We are not persuaded by the plaintiffs’ argument that policy-based judgment is not involved here because the Forest Service failed to follow industry safety standards and failed to act in the face of a known hazard–i.e., human factors error, which, the plaintiffs argue, is the leading factor in aviation accidents. As the plaintiffs point out, we have held that an agency’s failure to follow safety standards and failure to warn the public of known hazards created by the agency are not protected by the discretionary function exception. See, e.g., Sutton v. Earles, 26 F.3d 903, 910 (9th Cir. 1994) (holding that failure to post speed limit signs is not protected by the discretionary function exception, concluding that”[a] decision not to warn of a specific, known hazard for which the acting agency is responsible is not the kind of broader social, economic or political policy decision that the discretionary function exception is intended to protect”); Arizona Maint. Co. v. United States, 864 F.2d 1497, 1503 (9th Cir. 1989) (“Where the `choice’ is a failure or refusal to follow safety standards, there is no immunity.”); ARA Leisure Servs. v. United States, 831 F.2d 193, 195 (9th Cir. 1987) (holding that failure to maintain road in safe condition is not protected by the discretionary function exception because the conduct involves safety considerations under an established policy rather than competing public policy considerations). Here, however, there was no safety standard, industry or otherwise, with respect to requiring contract pilots to have CRM training; nor do the plaintiffs claim that the Forest Service created a hazard and failed to provide adequate warning. Rather, the Forest Service’s conduct–not requiring a specific type of training for non-employees–involved judgment “of the kind that the discretionary function exception was designed to shield.” Berkovitz, 486 U.S. at 536.5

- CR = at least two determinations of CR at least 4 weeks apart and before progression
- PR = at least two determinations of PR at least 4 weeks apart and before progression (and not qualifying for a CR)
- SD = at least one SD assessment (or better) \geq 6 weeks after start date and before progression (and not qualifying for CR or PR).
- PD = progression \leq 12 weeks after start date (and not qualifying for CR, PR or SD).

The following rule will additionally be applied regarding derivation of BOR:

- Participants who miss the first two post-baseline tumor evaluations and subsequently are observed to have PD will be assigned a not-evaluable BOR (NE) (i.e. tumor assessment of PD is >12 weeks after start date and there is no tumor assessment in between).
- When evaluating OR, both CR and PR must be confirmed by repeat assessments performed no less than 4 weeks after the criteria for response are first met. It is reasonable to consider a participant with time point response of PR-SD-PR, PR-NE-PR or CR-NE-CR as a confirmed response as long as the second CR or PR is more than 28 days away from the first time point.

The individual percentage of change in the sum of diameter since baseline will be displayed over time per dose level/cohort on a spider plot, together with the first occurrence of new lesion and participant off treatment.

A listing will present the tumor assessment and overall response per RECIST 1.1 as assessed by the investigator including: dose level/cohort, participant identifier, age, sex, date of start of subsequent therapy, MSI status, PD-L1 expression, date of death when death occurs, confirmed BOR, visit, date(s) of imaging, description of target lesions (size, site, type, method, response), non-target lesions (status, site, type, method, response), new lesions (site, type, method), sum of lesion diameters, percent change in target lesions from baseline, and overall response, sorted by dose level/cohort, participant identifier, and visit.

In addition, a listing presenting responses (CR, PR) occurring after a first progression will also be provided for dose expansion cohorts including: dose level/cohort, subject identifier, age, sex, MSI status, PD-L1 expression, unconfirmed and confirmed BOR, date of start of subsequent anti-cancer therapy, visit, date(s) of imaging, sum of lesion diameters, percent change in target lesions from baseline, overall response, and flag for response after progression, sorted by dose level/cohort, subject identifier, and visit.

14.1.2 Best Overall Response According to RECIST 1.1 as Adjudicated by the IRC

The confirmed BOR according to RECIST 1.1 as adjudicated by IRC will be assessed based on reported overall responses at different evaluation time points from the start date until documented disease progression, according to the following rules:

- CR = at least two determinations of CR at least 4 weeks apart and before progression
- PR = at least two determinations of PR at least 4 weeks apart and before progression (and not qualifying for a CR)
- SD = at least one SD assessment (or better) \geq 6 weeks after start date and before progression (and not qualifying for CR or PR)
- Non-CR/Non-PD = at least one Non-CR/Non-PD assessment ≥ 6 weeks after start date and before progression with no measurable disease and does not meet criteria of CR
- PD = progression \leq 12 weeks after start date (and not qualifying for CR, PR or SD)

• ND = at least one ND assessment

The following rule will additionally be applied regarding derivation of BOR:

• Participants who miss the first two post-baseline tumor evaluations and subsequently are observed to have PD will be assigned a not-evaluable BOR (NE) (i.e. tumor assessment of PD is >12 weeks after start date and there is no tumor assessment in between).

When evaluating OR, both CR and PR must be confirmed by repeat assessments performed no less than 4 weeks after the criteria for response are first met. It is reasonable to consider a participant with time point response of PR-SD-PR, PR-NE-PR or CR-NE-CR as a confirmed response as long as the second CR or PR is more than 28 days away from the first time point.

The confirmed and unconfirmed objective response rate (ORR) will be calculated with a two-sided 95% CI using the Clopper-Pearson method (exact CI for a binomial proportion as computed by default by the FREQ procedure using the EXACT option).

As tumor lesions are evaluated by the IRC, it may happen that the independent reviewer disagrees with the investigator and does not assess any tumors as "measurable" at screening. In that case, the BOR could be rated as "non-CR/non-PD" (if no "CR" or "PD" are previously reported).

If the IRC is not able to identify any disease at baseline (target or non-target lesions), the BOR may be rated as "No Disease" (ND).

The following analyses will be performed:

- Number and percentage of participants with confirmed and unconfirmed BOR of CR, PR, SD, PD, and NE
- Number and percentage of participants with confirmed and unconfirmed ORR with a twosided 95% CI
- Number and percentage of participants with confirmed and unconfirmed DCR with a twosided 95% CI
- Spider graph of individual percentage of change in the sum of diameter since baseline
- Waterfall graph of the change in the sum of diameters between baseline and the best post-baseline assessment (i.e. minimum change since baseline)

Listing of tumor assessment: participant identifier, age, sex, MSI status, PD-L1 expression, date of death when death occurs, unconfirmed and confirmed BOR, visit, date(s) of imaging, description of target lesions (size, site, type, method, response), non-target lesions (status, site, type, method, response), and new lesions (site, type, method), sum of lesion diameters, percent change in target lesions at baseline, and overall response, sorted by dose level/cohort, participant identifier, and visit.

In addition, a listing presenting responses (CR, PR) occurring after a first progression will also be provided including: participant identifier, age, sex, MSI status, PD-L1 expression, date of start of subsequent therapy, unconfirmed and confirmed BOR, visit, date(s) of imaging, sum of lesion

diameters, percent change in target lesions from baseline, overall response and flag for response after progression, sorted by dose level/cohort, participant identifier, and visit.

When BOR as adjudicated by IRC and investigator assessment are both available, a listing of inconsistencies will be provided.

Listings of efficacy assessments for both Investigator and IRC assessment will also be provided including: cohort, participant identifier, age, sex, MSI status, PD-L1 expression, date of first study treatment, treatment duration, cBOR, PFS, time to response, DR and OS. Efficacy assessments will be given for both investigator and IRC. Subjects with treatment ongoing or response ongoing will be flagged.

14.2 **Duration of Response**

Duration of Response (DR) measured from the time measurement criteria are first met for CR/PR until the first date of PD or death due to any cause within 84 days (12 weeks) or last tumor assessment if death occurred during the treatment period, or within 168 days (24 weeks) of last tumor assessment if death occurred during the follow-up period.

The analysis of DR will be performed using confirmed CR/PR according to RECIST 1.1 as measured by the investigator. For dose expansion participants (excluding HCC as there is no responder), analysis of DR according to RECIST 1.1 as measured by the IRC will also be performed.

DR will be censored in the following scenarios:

Finally, the plaintiffs attempt to distinguish cases involving alleged failures to protect members of the public (which, they argue, involve policy considerations) from cases involving alleged failures to protect employees or contractors (which, they argue, do not involve policy considerations). In the context of aviation training, which surely affects the public as well as employees and contract workers, we find no support for this distinction, nor do we find it persuasive.



The district court erred by failing to dismiss this case for lack of subject matter jurisdiction. The Forest Service’s decision not to require its contract pilots to have a specific type of training is protected by the discretionary function exception to the Federal Tort Claims Act. Therefore, we REVERSE the district court and REMAND with direction to dismiss this case for lack of subject matter jurisdiction.